nasa tess

Nasa’s planet-hunting satellite discovers its first two alien worlds

Image credit: reuters

Nasa’s Transiting Exoplanet Survey Satellite (Tess) has discovered two distant planets five months after its launch, the space agency has announced.

Tess was launched in April to build on the work of its predecessor, the Kepler space telescope, which discovered the bulk of some 3,700 exoplanets documented by astronomers during the past 20 years and was running out of fuel. 

Nasa used a SpaceX Falcon 9 rocket for the launch, which was unexpectedly delayed for two days after an 11th-hour technical glitch was discovered.

Tess made an early discovery of “super-Earth” and “hot-Earth” planets in solar systems at least 49 light years away, marking the satellite’s first discovery since its April launch.

The satellite is expected to spend around two years orbiting the Earth in a $337m (£258m) mission to expand astronomers’ known catalogue of so-called exoplanets - worlds circling distant stars.

While the two planets are too hot to support life, Tess deputy science director Sara Seager expects many more such discoveries.

“We will have to wait and see what else Tess discovers,” Seager said, while speaking to Reuters. “We do know that planets are out there, littering the night sky, just waiting to be found.”

Nasa expects to pinpoint thousands more previously unknown worlds, perhaps hundreds of them Earth-sized or “super-Earth” sized - no larger than twice as big as our home planet.

Those are believed the most likely to feature rocky surfaces or oceans and are thus considered the best candidates for life to evolve. Scientists have said they hope Tess will ultimately help catalogue at least 100 more rocky exoplanets for further study in what has become one of astronomy’s newest fields of exploration.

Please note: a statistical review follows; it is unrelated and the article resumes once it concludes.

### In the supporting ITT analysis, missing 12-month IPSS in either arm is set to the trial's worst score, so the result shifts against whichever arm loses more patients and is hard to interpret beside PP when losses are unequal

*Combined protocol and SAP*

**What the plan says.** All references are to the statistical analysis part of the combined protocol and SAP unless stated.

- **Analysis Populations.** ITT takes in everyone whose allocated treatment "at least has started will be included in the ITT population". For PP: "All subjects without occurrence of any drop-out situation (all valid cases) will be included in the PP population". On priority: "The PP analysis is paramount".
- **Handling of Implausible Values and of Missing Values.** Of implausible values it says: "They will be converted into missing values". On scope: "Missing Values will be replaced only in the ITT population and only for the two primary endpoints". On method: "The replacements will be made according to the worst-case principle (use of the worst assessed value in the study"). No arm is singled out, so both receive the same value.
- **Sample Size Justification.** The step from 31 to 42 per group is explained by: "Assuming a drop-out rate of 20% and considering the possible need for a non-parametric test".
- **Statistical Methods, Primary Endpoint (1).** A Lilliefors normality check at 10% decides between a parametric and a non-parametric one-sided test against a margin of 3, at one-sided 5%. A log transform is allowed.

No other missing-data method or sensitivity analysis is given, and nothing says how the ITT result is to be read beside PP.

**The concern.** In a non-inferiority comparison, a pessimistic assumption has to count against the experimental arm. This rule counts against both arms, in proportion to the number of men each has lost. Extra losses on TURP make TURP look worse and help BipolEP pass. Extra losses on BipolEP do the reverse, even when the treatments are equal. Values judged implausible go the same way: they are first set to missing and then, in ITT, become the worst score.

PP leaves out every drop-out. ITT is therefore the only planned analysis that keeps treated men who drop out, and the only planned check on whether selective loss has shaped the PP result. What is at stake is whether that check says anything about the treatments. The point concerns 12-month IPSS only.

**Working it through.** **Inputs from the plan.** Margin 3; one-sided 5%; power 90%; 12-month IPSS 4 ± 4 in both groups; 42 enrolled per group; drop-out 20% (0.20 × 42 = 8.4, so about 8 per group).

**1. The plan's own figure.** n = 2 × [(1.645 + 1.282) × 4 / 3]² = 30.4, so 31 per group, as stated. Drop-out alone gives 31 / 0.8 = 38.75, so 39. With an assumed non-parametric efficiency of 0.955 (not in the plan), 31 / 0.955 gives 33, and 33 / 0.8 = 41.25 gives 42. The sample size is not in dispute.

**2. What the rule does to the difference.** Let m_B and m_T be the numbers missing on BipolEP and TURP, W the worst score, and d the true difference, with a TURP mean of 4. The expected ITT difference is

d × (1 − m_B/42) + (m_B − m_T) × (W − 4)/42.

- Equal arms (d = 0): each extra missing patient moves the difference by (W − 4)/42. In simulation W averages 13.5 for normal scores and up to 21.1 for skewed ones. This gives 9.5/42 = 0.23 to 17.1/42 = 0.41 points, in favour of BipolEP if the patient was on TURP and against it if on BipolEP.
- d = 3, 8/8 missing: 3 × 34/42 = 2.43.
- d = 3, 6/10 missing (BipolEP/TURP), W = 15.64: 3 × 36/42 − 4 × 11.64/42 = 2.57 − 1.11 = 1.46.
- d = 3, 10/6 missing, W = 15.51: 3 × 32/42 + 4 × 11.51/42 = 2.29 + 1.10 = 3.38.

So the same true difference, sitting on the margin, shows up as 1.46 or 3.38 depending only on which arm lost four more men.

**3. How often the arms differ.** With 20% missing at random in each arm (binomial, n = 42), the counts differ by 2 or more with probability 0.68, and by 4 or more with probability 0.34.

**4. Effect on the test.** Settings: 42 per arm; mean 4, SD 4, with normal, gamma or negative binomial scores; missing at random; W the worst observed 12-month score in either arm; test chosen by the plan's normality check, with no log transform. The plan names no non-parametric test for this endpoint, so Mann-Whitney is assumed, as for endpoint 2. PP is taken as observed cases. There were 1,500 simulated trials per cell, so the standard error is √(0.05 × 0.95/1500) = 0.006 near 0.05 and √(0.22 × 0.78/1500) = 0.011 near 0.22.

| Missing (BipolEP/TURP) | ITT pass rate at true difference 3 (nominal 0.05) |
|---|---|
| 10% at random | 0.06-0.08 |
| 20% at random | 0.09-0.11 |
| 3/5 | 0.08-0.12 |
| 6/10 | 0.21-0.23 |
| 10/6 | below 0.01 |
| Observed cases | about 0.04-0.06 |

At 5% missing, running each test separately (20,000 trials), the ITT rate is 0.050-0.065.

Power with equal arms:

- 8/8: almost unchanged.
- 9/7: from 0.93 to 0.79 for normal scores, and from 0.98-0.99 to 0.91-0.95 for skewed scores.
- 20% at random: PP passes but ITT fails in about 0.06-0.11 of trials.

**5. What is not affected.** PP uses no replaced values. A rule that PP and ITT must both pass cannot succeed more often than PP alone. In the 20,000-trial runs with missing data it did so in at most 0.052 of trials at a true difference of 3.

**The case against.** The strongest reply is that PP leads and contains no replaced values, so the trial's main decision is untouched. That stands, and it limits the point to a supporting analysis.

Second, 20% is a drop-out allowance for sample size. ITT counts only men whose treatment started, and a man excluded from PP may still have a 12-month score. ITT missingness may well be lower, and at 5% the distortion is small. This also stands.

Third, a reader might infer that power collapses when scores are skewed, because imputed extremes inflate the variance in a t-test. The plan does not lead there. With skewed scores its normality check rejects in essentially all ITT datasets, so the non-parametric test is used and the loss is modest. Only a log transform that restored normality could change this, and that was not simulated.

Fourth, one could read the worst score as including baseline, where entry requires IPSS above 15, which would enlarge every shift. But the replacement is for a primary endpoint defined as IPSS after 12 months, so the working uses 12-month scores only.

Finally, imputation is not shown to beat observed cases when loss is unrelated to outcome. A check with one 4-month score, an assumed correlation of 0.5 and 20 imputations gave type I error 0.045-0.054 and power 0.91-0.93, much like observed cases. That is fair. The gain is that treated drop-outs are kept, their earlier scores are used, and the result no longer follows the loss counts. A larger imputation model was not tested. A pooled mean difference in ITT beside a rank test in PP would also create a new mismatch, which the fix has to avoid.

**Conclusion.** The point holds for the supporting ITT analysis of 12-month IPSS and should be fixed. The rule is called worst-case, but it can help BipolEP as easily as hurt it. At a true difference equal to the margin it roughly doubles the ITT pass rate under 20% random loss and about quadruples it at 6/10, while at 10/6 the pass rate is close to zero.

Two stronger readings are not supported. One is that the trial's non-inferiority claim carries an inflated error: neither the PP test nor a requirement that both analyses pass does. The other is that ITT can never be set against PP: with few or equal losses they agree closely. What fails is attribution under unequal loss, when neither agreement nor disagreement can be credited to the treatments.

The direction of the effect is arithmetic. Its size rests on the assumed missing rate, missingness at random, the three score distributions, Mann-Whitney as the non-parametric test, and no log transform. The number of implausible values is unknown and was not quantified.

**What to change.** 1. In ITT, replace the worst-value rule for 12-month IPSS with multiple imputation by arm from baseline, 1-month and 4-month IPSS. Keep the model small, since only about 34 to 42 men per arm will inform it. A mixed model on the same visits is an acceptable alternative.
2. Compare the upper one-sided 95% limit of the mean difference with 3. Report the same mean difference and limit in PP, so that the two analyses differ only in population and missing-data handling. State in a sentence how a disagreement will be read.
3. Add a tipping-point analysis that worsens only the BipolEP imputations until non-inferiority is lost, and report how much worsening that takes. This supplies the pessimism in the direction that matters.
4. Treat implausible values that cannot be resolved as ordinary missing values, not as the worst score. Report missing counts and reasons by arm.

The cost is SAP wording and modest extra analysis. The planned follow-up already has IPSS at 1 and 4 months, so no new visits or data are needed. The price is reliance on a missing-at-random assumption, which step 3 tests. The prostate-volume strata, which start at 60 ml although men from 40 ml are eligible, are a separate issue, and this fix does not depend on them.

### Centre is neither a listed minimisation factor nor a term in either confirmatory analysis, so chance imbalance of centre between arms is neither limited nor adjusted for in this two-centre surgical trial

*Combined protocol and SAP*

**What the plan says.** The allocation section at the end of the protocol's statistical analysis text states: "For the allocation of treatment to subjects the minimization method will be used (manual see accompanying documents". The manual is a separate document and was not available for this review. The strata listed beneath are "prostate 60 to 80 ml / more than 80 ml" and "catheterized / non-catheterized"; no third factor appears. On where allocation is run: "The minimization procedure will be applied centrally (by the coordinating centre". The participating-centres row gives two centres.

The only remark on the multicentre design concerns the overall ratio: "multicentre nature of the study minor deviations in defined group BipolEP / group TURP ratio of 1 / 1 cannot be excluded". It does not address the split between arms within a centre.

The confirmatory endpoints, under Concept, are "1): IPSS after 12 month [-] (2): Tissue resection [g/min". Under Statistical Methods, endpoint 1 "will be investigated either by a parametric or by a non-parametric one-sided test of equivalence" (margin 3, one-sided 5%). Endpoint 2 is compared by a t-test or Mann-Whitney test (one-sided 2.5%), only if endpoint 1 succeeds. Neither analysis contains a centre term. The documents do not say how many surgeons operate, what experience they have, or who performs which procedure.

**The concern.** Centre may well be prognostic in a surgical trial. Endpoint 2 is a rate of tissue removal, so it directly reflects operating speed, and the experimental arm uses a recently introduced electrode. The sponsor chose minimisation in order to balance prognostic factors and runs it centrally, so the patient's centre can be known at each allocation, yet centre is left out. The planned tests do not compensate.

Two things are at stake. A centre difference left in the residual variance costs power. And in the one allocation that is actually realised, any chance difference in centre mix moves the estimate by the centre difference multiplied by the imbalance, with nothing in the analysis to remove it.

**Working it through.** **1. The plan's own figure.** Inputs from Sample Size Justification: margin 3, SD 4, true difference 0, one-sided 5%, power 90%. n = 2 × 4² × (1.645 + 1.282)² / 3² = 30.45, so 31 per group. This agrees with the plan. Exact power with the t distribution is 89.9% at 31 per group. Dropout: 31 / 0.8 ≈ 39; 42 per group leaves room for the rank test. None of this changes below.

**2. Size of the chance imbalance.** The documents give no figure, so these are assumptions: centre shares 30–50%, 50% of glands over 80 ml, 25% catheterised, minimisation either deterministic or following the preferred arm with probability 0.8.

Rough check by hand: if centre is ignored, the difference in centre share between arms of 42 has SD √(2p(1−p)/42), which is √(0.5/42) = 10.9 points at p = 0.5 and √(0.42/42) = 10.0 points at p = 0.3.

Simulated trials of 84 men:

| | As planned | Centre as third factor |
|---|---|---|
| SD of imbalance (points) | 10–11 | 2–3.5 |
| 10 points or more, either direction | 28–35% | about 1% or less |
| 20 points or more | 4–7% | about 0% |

MIT researchers on Wednesday announced the discovery of Pi Mensae c, a “super-Earth” planet 60 light years away orbiting its sun every 6.3 days. The discovery of LHS 3844 b, a “hot-Earth” planet 49 light-years away that orbits its sun every 11 hours, was announced on Thursday.

Pi Mensae c could have a solid surface or be a waterworld, as the composition of such planets is a mixed bag, Martin Spill, Nasa’s program scientist for Tess, said.

The two newest planets, which still need to be reviewed by other researchers, offer the chance for follow-up study, officials said.

“That, of course, is Tess’ entire purpose - to find those planets around those brightest nearby stars to do this really detailed characterisation,” Spill said.

With four special cameras, Tess uses a detection method called transit photometry, which looks for periodic dips in the visible light of stars caused by planets passing, or transiting, in front of them.

Last weekend, an ocean monitoring satellite built by UK engineers was launched from an Indian space centre. 

Recent articles

Info Message

Our sites use cookies to support some functionality, and to collect anonymous user data.

Learn more about IET cookies and how to control them

Close